Meralco still evaluating offers from First NatGas, Solar Philippines

By Lenie Lectura – February 4, 2018
from Business Mirror

A top official of the Manila Electric Co. (Meralco) will consider both offers from Lopez-led First NatGas Power Corp. and Solar Philippines Power Project Holdings Inc. for the supply of power to the country’s largest power distribution utility firm.

Meralco Chairman Manuel V. Pangilinan said the two offers, albeit different, are attractive and beneficial to the utility firm, which is diversifying its energy source mix.

“Yes, of course,” Pangilinan replied when asked if Meralco will consider both offers.

“In a way it’s different because natural gas is gas and solar is solar. It can’t be all coal; it can’t be all gas, so we’re trying to diversify fuel sources just in case, for example, if a typhoon hits a particular area then you won’t have solar power,” Pangilinan said. “So, you need to have other sources. It’s good for Meralco to diversify and so we also seen as not favoring any particular supplier of power.”

Last week Solar Philippines challenged the price offer of First NatGas to supply power to Meralco at P2.99 per kilowatt-hour (kWh).

First NatGas will source power from its 414-megawatt (MW) San Gabriel gas power plant in Batangas, while Solar Philippines, according to its president, Leandro Leviste, will utilize solar energy and battery storage.

Earlier, Solar Philippines installed the country’s first MW-scale solar-battery microgrid in Paluan, Occidental Mindoro, to provide power for an entire town at a lower cost than gas.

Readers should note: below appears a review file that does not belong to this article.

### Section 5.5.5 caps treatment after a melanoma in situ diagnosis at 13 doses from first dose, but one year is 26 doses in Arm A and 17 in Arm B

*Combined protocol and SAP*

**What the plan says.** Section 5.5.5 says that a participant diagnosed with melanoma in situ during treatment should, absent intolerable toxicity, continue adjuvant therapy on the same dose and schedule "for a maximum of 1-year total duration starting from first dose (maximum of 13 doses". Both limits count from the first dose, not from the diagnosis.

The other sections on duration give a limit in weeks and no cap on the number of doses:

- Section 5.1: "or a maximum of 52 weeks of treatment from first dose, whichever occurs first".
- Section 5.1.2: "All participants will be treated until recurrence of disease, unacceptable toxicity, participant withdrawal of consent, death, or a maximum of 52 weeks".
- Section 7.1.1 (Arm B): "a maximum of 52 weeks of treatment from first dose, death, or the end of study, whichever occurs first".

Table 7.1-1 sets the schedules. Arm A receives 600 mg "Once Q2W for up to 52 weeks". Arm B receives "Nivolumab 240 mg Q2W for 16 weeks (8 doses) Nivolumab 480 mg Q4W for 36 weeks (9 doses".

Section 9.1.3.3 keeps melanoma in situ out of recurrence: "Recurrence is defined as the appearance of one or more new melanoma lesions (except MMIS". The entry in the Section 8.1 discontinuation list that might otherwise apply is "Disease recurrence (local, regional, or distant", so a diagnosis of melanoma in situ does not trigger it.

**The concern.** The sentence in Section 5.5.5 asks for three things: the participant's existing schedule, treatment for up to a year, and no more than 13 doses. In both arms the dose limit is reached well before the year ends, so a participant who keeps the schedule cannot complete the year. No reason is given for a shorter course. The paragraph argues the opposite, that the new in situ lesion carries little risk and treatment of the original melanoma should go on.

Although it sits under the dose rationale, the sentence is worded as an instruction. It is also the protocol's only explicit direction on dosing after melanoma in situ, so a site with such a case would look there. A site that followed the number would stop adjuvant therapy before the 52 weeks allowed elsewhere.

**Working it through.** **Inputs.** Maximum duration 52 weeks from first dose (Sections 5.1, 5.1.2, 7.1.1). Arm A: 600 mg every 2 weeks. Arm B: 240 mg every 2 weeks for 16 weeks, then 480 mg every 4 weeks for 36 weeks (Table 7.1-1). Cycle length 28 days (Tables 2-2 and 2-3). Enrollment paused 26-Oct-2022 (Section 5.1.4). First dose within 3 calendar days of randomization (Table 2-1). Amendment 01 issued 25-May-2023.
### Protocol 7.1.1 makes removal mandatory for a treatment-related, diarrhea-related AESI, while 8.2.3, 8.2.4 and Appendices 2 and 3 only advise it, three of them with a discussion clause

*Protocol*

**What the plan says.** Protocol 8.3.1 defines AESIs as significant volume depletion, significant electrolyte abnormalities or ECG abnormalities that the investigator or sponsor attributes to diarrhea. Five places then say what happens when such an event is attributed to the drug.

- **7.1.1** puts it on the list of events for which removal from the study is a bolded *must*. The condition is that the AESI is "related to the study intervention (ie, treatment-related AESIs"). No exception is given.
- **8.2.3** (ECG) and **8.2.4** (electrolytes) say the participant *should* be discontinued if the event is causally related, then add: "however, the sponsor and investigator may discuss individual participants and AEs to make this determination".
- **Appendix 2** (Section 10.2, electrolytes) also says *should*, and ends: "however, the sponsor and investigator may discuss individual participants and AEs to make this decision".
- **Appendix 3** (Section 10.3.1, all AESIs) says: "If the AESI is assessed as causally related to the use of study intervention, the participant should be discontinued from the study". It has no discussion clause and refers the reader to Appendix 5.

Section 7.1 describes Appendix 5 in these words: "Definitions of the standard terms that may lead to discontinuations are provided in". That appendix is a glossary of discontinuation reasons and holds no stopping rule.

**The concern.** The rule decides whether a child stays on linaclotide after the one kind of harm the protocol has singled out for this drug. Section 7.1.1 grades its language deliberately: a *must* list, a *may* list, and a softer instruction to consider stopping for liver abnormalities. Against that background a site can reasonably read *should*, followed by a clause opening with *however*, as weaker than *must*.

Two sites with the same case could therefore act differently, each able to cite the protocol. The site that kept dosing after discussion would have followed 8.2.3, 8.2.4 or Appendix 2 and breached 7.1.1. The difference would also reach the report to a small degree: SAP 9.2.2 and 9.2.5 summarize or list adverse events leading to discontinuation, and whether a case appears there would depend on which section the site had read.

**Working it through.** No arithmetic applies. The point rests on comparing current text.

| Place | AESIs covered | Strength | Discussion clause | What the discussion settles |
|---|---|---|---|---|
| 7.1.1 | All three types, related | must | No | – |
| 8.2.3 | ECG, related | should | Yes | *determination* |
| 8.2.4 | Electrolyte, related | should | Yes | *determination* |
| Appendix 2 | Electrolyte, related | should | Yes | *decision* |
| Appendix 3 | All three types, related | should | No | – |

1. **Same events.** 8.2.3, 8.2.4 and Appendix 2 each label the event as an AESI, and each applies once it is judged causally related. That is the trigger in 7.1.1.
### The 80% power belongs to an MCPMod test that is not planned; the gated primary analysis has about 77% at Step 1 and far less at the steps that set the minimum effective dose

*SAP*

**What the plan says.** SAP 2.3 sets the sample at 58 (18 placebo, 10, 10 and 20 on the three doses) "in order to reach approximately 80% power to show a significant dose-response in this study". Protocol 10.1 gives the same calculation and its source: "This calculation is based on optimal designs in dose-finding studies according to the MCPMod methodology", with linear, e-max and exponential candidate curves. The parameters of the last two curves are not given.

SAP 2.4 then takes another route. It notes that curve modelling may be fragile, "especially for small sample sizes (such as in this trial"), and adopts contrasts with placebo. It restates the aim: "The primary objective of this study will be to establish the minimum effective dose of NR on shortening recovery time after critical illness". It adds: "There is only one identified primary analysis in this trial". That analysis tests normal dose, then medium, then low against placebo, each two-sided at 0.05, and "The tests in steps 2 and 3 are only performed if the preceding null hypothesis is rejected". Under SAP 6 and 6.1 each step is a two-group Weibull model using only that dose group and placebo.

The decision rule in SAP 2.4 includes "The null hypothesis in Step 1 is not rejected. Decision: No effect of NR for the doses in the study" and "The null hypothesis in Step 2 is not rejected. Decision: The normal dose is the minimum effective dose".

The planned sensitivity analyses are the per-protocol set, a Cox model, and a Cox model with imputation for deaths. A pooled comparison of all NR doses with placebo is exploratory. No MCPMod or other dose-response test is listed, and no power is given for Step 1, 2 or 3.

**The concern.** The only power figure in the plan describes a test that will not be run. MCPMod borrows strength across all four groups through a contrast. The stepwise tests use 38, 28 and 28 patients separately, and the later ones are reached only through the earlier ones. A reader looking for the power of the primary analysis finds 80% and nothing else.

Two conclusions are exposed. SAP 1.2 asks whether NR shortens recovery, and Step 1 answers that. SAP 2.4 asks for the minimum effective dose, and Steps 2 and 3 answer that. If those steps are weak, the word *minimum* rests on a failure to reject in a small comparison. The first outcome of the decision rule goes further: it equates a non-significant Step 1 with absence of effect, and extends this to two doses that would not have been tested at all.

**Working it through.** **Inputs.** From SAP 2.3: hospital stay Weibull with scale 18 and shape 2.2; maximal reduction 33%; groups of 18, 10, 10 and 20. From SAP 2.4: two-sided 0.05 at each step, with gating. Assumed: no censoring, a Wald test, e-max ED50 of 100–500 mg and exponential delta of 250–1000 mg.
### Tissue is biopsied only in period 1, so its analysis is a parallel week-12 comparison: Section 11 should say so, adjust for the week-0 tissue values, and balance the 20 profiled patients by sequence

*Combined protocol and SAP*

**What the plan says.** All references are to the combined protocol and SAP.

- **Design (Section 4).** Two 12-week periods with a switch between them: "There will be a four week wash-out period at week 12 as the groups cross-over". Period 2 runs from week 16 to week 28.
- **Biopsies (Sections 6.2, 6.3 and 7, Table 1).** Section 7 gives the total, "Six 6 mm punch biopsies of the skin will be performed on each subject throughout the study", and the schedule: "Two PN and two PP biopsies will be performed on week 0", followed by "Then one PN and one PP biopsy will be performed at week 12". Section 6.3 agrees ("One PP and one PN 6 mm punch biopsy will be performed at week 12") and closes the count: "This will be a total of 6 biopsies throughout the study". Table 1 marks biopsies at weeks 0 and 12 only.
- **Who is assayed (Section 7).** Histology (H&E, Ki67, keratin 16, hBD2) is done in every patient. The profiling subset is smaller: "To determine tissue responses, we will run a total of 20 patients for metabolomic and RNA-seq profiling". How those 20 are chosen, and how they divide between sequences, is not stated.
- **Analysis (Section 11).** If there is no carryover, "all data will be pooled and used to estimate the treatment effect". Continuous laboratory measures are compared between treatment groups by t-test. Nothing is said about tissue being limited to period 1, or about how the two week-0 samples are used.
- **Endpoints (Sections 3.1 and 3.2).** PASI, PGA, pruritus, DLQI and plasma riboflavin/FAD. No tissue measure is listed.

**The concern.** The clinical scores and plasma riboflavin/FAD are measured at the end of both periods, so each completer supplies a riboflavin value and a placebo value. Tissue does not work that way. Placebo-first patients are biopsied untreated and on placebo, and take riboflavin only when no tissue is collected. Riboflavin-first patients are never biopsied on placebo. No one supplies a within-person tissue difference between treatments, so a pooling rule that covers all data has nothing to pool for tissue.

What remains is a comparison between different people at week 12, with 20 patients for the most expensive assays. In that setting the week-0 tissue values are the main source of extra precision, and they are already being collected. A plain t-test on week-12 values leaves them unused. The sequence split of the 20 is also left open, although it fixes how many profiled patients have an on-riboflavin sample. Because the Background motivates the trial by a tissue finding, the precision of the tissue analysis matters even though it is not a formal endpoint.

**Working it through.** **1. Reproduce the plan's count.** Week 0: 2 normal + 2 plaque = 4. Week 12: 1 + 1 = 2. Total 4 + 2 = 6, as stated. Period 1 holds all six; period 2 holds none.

While Meralco’s mandate is to source the least cost—“and we take that seriously,”—Pangilinan said the utility firm must also diversify its fuel sources “because if your dependent on just a single source then that’s not good.”

He added that gas plants currently account for “more or less 35 percent” of Meralco’s fuel source.

Leviste claims Meralco consumers will save over 30 percent or an estimated P75 billion per annum if its offer is chosen. This is compared to Meralco’s average generation rate in the past three months of P4.74/kWh.

He added that consumers may save even more compared to gas plants, such as First Gas Philippines Corp.’s 500 MW, which in the past three months supplied Meralco at an average rate of P5.44 per kWh inclusive of value-added tax.

Solar Philippines’s offer comes in the wake of Meralco’s declaration of a failure of bidding in a competitive selection process (CSP), in which no company qualified to challenge the proposal of First NatGas in light of the CSP’s requirement that the fuel for the generation of the price challenger must be the same as the original power supplier, which is natural gas.

Since it was a failed bid, Solar Philippines said Meralco may now choose whether to rebid this under the same terms, or amend the terms to allow other technologies to compete on the basis of cost.

Meanwhile, Pangilinan said, “it’s difficult” to say how power supply will behave in the summer months.

“I don’t know what summer will bring and, of course, we can’t foresee any shutdowns so it’s hard to say. So far, the weather has been cooperating; it’s pretty cool so there’s not much danger there,” Pangilinan said. “If there’s an unexpected shutdown of plants, all we know is that the margins continue to be rather tight. So, in the near term, there’s nothing we can do. It takes time for new plants to be finished.”

He added that Meralco hopes to post better numbers for 2017 when it presents its financial performance soon.

“That has always been our budget,” he said, referring to a higher 2017 profit expectation.

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